Meet the radio DJ

Meet the radio DJ

In 2003 30-year-old Hannah Murray swapped London for Spain's Costa del Sol in search of sunshine and adventure. Seven years later she's still there, broadcasting her own radio show on Talk Radio Europe.

The fact that I live abroad comes as little surprise to those who know me; Spain is hardly a brave move compared with the solo travelling I did previously. As soon as I finished my Performing Arts course, aged 18, I went for a celebratory holiday in Greece. I loved it so much I decided to stay and officially caught the travel bug. Then followed six years of travel starting with a ferry to Amsterdam aged 19 with £30 in my back pocket. I upped the budget to £300 for an 18-month tour of Australia, Thailand and New Zealand, although that didn't stop me spending a week between jobs in a sleeping bag on the streets in Airlie Beach, Queensland. But what doesn't kill you…

Within months of being back in the UK I had itchy feet – going abroad was the only option but this time a little closer to home. A characterful Vauxhall Astra accompanied me down through Spain and I planned to settle in whichever spot took my fancy. Puerto Banús, just kilometres from Spain's southernmost tip, was the first spot to do just that. But of course I couldn't afford to live amongst the yachts and Ferraris, so had to draw on well-honed techniques and sleep in the car for a week.

I now live in neighbouring San Pedro de Alcántara. With hindsight, it's a relief I couldn't afford Puerto Banús. Whilst the marina is a glamorous 24-hour party paradise, San Pedro is very much a real vibrant Spanish town and I can afford a comfortable apartment with swimming pool within walking distance of the beach and the radio station where I work.

I certainly never planned to be a radio DJ. Yes, Performing Arts meant that there was media in my mind, but I actually started off telemarketing in real estate – as did most young expats in the early 2000s. The big break came in 2005 when I successfully answered an advert for people “wanting to get into radio”.

I began as a carrier of equipment and then a producer booking guests for The Mary Harboe Show on what was once REM FM. Then, in the summer of 2007, Mary opted for an extended sabbatical and they began looking for a woman in her 40s or 50s to fill the vacancy. This proved to be easier said than done so I, a twenty-something, stepped in temporarily until they found “someone more appropriate”. As we go into the fourth year of The Hannah Murray Show I hope that they've stopped looking!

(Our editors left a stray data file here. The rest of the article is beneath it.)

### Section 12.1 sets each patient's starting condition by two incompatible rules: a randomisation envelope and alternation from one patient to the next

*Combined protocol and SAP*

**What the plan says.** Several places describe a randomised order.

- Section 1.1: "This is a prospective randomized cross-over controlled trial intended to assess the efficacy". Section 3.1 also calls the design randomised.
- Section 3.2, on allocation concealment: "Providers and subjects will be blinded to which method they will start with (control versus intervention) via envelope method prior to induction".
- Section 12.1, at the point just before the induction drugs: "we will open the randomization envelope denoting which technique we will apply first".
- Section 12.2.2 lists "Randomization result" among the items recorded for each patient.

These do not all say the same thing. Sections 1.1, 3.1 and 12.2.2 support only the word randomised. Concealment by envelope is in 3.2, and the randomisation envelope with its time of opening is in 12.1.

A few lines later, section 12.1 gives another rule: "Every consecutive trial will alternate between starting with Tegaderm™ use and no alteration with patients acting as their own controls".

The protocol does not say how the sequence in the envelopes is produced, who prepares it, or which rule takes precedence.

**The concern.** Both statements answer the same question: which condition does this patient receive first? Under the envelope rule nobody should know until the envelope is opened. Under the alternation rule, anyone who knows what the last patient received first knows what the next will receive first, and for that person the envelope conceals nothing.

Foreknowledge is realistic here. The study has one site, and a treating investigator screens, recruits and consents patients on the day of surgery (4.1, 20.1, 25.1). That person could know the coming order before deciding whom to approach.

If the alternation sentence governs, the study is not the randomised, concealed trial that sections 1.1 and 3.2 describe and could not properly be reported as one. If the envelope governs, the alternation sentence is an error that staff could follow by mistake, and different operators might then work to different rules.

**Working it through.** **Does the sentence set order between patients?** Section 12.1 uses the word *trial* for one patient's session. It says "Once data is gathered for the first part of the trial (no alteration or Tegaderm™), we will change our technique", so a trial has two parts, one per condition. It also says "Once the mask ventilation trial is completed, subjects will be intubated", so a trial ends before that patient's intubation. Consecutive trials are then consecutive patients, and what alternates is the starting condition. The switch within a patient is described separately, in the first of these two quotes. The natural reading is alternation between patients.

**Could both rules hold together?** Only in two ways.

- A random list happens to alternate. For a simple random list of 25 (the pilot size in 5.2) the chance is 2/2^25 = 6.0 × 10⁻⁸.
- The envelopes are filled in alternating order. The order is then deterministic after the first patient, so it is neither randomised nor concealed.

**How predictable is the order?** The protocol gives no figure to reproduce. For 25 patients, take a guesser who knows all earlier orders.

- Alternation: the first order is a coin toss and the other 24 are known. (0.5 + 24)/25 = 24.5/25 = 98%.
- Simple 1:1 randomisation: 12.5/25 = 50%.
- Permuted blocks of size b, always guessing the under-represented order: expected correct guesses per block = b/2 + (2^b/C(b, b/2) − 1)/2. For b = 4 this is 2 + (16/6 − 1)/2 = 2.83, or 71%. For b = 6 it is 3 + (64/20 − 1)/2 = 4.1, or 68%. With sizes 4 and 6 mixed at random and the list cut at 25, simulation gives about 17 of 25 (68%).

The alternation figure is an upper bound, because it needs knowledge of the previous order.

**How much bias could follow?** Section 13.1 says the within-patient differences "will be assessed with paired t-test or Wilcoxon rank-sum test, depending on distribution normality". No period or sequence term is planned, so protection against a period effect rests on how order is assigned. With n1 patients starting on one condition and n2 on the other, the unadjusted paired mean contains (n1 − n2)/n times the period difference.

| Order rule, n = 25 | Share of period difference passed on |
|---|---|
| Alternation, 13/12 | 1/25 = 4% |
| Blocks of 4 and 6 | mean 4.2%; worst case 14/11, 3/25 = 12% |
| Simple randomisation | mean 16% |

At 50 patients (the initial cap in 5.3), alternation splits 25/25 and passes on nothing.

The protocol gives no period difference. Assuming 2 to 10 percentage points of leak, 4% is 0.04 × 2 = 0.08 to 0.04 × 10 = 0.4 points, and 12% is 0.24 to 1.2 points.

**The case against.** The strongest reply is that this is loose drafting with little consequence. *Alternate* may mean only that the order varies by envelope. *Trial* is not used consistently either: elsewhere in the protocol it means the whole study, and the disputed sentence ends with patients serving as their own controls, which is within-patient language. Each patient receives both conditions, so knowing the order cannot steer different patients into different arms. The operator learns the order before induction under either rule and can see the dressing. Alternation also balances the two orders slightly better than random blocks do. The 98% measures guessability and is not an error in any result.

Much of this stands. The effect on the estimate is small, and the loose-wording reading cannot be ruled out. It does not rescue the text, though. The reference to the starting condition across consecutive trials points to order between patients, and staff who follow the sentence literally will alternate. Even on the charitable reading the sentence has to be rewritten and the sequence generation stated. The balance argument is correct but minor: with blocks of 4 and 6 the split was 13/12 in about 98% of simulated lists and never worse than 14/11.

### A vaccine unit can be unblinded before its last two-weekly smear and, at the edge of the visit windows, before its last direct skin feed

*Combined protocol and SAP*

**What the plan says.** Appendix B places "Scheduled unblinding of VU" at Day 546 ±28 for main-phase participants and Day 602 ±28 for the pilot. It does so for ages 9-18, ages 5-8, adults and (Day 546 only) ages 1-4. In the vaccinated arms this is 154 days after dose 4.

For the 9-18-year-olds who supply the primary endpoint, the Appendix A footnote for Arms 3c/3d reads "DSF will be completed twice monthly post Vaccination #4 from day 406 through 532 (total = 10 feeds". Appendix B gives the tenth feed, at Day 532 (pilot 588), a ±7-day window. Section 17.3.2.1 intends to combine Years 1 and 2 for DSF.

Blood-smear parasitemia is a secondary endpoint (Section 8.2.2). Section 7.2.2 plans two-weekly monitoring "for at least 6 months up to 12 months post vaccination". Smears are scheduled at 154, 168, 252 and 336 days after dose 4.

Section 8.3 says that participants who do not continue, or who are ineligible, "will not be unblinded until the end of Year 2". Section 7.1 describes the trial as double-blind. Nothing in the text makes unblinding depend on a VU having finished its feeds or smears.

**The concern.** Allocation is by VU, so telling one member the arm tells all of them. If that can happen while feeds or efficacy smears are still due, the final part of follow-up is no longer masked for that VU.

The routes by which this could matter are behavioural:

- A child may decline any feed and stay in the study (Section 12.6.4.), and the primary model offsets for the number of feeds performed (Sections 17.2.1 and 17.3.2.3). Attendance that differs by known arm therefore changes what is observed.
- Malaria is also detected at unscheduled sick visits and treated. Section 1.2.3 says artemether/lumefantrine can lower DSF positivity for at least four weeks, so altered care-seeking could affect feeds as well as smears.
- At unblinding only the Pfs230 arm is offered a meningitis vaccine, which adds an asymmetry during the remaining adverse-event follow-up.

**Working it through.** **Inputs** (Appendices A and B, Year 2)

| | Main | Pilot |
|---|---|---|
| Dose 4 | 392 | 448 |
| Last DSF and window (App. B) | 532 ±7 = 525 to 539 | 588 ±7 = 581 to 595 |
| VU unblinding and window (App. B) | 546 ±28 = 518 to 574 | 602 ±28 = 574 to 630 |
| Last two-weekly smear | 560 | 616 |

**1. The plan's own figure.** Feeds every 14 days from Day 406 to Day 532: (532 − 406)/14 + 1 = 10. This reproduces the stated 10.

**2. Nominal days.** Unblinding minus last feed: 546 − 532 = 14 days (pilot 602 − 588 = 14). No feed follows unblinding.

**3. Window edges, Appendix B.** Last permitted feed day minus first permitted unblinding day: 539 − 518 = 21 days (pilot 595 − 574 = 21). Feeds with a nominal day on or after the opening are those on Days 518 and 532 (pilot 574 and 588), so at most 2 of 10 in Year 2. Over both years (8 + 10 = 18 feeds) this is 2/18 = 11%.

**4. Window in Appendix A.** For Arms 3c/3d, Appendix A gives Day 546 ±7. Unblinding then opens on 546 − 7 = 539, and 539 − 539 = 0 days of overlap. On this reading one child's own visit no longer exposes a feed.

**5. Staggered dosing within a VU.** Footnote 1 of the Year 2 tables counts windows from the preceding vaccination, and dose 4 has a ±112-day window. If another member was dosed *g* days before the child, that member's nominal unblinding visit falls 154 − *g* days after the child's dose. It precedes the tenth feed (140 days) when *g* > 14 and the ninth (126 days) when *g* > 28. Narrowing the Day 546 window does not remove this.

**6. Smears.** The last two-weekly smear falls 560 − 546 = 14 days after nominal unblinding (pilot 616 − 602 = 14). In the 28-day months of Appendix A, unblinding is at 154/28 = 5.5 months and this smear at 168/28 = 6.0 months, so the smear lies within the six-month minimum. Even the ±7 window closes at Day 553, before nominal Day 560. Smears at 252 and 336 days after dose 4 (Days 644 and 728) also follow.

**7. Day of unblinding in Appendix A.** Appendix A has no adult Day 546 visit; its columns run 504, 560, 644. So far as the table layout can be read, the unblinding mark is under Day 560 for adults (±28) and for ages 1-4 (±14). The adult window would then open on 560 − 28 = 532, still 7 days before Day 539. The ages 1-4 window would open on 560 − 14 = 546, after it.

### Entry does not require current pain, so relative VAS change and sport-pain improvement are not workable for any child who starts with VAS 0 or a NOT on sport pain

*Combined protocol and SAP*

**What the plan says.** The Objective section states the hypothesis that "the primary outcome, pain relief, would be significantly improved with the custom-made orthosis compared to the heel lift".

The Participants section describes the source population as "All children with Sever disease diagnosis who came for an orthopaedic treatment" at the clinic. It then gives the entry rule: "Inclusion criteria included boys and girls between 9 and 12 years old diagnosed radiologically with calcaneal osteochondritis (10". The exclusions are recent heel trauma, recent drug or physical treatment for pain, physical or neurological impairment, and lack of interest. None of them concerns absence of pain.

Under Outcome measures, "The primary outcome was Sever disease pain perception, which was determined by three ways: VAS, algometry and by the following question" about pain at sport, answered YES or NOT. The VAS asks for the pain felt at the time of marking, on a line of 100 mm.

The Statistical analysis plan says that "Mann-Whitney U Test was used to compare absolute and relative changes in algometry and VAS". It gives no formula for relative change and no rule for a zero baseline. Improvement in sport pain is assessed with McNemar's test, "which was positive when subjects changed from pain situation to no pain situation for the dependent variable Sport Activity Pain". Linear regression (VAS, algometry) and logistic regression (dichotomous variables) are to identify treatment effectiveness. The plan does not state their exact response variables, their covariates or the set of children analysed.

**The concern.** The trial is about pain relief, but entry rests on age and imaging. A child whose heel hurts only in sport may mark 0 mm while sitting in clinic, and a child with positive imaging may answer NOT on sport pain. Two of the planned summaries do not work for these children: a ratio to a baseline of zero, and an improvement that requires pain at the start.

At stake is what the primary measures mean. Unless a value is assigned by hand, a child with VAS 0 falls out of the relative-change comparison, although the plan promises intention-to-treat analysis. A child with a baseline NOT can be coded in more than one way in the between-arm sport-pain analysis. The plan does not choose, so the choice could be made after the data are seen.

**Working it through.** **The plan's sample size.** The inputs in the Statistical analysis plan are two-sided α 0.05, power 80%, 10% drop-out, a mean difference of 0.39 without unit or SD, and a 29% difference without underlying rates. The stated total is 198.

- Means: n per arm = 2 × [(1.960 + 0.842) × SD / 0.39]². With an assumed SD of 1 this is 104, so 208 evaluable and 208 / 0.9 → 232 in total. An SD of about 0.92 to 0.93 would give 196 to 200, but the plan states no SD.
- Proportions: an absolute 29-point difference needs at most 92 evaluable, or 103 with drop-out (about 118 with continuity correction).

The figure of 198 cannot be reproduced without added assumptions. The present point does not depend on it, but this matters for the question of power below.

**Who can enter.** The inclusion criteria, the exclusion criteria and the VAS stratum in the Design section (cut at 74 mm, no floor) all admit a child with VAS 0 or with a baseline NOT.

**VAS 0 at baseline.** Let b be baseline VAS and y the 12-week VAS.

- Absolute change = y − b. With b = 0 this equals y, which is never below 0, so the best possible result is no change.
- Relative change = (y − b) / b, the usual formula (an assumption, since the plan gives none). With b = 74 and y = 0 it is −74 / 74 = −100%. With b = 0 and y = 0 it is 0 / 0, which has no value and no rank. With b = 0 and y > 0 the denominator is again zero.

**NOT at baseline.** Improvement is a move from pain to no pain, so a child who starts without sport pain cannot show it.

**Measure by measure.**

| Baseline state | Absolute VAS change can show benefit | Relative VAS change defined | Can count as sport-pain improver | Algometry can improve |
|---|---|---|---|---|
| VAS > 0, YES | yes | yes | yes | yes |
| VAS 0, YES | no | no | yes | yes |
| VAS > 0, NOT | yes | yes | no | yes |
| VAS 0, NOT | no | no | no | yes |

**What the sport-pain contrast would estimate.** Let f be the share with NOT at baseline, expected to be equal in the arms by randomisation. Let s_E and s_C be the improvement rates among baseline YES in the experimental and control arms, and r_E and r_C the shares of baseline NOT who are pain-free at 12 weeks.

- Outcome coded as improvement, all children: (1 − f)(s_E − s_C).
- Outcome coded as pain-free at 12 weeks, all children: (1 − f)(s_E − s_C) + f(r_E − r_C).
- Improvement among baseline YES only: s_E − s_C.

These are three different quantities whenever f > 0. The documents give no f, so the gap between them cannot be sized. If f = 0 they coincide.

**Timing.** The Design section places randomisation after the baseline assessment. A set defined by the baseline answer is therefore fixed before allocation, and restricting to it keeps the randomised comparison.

Due to expansion, the station has been rebranded Talk Radio Europe and broadcasts to half a million English-speaking listeners across the Costa del Sol, Blanca, Cálida and Almería. My show, known as the Daily Magazine Show, goes out Monday to Friday, 1pm to 3pm, and welcomes an eclectic mix of guests from bestselling authors to chart-topping musicians, and medal-winning athletes to Michelin-starred chefs. I am an asset on any pub quiz team! With no producer it's my job to source the guests, so you can imagine the job is far from part-time, but I adore it.

Certainly the best thing about my job is speaking with people whom the regular man on the street generally wouldn't. The other day I realised that I had interviewed no less than 11 authors of the top 20 in WH Smith's paperback book chart – names such as James Patterson, Kate Mosse, Martina Cole – and that really summed it up. I'm incredibly fortunate and privileged.

People ask me who my favourite guests have been and it's really tricky to respond as they're all so different. Recent highlights include Noel Edmonds – so easy to interview and with such a gorgeous broadcasting voice that I stretched his expected five-minute chat to 20; the truly inspirational Louise L. Hay, one of the founders of the self-help movement and author of 35-million-selling You can heal your life, and also Clarissa Baldwin OBE, CEO of Dogs Trust and the woman responsible for coining the phrase “A dog is for life, not just for Christmas”.

As in every job, being a radio DJ does have its downsides. Occasionally people don't understand the importance of live radio and fail to answer the phone when it's time for the interview or to turn up in the studio for a live appearance. It makes me look like I haven't done my job properly. However, bright blue skies and warm sunshine tend to remove the stress in an instant.


A Place In The Sun